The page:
Prince Harry has released a powerful statement condemning the treatment of his wife and explaining why she is taking legal action against The Mail on Sunday. It reads: 'As a couple, we believe in media freedom and objective, truthful reporting. We regard it as a cornerstone of democracy and in the current state of the world – on every level – we have never needed responsible media more.
'Unfortunately, my wife has become one of the latest victims of a British tabloid press that wages campaigns against individuals with no thought to the consequences – a ruthless campaign that has escalated over the past year, throughout her pregnancy and while raising our newborn son.'
Prince Harry then goes on to address about how painful the experience of being written about negatively has been, saying:
'There is a human cost to this relentless propaganda, specifically when it is knowingly false and malicious, and though we have continued to put on a brave face – as so many of you can relate to – I cannot begin to describe how painful it has been. Because in today’s digital age, press fabrications are repurposed as truth across the globe. One day’s coverage is no longer tomorrow’s chip-paper.'
'Up to now, we have been unable to correct the continual misrepresentations - something that these select media outlets have been aware of and have therefore exploited on a daily and sometimes hourly basis.
The statement goes on to point out that the coverage of the ongoing Africa tour has been at odds with the recent representation of Meghan while she was on maternity leave.
'It is for this reason we are taking legal action, a process that has been many months in the making. The positive coverage of the past week from these same publications exposes the double standards of this specific press pack that has vilified her almost daily for the past nine months; they have been able to create lie after lie at her expense simply because she has not been visible while on maternity leave. She is the same woman she was a year ago on our wedding day, just as she is the same woman you’ve seen on this Africa tour.'
The most emotionally charged section of the statement comes when Harry seemingly likens the treatment of Meghan by the press to the treatment of his late mother, Princess Diana.
'There comes a point when the only thing to do is to stand up to this behaviour, because it destroys people and destroys lives. Put simply, it is bullying, which scares and silences people. We all know this isn’t acceptable, at any level. We won’t and can’t believe in a world where there is no accountability for this.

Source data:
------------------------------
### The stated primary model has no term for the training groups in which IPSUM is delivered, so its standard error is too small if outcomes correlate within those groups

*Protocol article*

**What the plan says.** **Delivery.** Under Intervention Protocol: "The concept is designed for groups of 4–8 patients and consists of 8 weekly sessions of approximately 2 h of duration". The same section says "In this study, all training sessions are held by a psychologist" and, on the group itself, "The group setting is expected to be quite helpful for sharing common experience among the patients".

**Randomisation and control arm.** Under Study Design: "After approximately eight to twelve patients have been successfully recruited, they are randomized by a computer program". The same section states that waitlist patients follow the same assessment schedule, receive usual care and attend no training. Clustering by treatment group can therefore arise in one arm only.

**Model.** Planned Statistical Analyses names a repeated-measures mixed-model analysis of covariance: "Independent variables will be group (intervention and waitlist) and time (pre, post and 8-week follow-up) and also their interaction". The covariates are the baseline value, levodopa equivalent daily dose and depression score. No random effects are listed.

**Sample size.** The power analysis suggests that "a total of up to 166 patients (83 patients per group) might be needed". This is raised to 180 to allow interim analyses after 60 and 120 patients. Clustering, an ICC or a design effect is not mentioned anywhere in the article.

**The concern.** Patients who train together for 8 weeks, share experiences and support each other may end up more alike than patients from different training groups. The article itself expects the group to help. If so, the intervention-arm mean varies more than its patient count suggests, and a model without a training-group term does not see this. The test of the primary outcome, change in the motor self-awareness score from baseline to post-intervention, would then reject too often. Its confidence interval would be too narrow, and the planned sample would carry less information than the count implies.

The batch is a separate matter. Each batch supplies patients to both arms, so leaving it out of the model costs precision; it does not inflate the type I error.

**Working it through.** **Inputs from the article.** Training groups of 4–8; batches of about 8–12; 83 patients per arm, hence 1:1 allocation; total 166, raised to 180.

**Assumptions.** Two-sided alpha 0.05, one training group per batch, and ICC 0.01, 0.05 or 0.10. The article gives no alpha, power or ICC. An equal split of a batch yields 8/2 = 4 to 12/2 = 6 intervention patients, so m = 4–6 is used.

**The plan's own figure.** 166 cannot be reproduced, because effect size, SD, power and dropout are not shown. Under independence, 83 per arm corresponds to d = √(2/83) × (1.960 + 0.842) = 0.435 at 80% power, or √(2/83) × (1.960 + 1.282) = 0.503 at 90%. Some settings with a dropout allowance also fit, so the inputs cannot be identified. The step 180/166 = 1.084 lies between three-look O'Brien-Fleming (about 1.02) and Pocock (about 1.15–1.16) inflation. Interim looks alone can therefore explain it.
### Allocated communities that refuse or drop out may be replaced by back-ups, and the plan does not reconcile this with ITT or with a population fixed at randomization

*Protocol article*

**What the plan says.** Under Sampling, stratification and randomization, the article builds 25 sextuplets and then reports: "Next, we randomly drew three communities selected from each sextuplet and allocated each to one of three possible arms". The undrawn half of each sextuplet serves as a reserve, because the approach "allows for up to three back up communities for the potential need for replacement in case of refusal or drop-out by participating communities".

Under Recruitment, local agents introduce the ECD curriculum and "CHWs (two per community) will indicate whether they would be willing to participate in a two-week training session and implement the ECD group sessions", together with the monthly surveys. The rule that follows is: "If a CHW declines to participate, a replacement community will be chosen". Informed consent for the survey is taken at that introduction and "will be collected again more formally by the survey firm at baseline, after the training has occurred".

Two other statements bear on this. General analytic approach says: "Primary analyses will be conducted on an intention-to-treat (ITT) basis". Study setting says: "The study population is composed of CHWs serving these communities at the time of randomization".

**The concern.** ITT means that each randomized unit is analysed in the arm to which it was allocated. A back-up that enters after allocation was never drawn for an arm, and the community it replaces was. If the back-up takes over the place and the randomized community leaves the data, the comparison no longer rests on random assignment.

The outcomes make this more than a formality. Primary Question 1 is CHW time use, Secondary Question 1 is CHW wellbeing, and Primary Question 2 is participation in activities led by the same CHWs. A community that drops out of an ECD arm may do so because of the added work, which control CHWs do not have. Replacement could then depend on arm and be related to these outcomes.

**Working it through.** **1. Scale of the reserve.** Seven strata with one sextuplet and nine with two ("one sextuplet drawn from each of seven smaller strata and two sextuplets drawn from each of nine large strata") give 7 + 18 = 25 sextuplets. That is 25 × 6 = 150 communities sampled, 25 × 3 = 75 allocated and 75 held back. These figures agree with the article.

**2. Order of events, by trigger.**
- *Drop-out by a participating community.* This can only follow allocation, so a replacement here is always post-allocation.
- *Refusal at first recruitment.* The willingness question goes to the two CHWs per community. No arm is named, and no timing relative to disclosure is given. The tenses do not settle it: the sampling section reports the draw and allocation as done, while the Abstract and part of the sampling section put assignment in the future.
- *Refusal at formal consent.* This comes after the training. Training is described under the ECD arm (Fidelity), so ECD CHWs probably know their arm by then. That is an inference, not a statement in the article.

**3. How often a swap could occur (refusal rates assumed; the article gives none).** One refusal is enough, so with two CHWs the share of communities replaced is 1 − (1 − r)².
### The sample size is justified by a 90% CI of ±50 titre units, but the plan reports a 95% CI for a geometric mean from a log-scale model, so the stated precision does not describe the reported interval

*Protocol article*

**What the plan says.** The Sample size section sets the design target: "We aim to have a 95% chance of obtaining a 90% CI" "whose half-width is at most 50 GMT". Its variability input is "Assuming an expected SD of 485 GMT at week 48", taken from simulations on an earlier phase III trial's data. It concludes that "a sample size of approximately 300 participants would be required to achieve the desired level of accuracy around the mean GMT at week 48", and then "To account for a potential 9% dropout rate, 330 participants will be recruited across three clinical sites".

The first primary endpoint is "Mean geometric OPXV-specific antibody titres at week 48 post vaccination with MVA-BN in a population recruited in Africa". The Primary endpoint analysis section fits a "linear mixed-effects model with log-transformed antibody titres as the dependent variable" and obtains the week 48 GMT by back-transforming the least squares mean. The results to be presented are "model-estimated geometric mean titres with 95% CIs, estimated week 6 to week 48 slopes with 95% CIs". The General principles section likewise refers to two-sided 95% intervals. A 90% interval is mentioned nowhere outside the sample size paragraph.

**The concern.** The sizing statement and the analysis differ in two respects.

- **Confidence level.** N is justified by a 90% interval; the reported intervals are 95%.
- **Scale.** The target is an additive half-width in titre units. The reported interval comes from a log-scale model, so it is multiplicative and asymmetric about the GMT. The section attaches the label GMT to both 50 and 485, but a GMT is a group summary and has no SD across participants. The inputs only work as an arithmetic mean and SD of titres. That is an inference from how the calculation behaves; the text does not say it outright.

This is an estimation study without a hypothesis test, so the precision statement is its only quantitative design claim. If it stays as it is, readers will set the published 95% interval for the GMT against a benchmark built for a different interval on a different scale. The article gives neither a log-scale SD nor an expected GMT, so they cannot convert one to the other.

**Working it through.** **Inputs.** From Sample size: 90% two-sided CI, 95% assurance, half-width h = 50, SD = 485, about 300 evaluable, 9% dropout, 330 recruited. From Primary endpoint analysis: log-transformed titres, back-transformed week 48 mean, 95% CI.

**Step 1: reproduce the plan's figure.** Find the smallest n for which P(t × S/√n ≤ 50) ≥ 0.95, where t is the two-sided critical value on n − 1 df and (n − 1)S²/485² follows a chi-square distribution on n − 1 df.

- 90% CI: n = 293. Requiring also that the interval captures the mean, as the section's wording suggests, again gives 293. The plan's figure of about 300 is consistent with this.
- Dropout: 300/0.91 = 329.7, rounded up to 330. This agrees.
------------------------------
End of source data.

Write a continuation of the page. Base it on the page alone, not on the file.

'Though this action may not be the safe one, it is the right one. Because my deepest fear is history repeating itself. I’ve seen what happens when someone I love is commoditised to the point that they are no longer treated or seen as a real person. I lost my mother and now I watch my wife falling victim to the same powerful forces.
'We thank you, the public, for your continued support. It is hugely appreciated. Although it may not seem like it, we really need it.'
The Sussex's official website then explains the details of the legal proceedings, writing: 'Her Royal Highness, the Duchess of Sussex has filed a claim against Associated Newspapers over the misuse of private information, infringement of copyright and breach of the Data Protection Act 2018.
A legal spokesperson for Schillings who currently represent The Duchess said:
'We have initiated legal proceedings against the Mail on Sunday, and its parent company Associated Newspapers, over the intrusive and unlawful publication of a private letter written by the Duchess of Sussex, which is part of a campaign by this media group to publish false and deliberately derogatory stories about her, as well as her husband. Given the refusal of Associated Newspapers to resolve this issue satisfactorily, we have issued proceedings to redress this breach of privacy, infringement of copyright and the aforementioned media agenda'.
As for the costs associated with the lawsuit, the statement says: 'the case is being privately funded by The Duke and Duchess of Sussex. Pending a Court ruling, proceeds from any damages will be donated to an anti-bullying charity.'
July 2016: Meghan And Harry Meet
So when did the future Duke and Duchess of Sussex meet? Prince Harry and Meghan Markle were introduced by a mutual friend in July 2016, originally thought to be Markus Anderson (also the director of Soho house) but who was later confirmed to be Violet von Westenholz. Meghan said in an interview that before she met the Harry she didn't know much about him 'the only thing that I had asked [our mutual friend] was, 'Well is he nice?'. According to Harry he knew Meghan was The One from 'the very first time we met.' after only two dates Harry asked Meghan to accompany him on a trip to Botswana.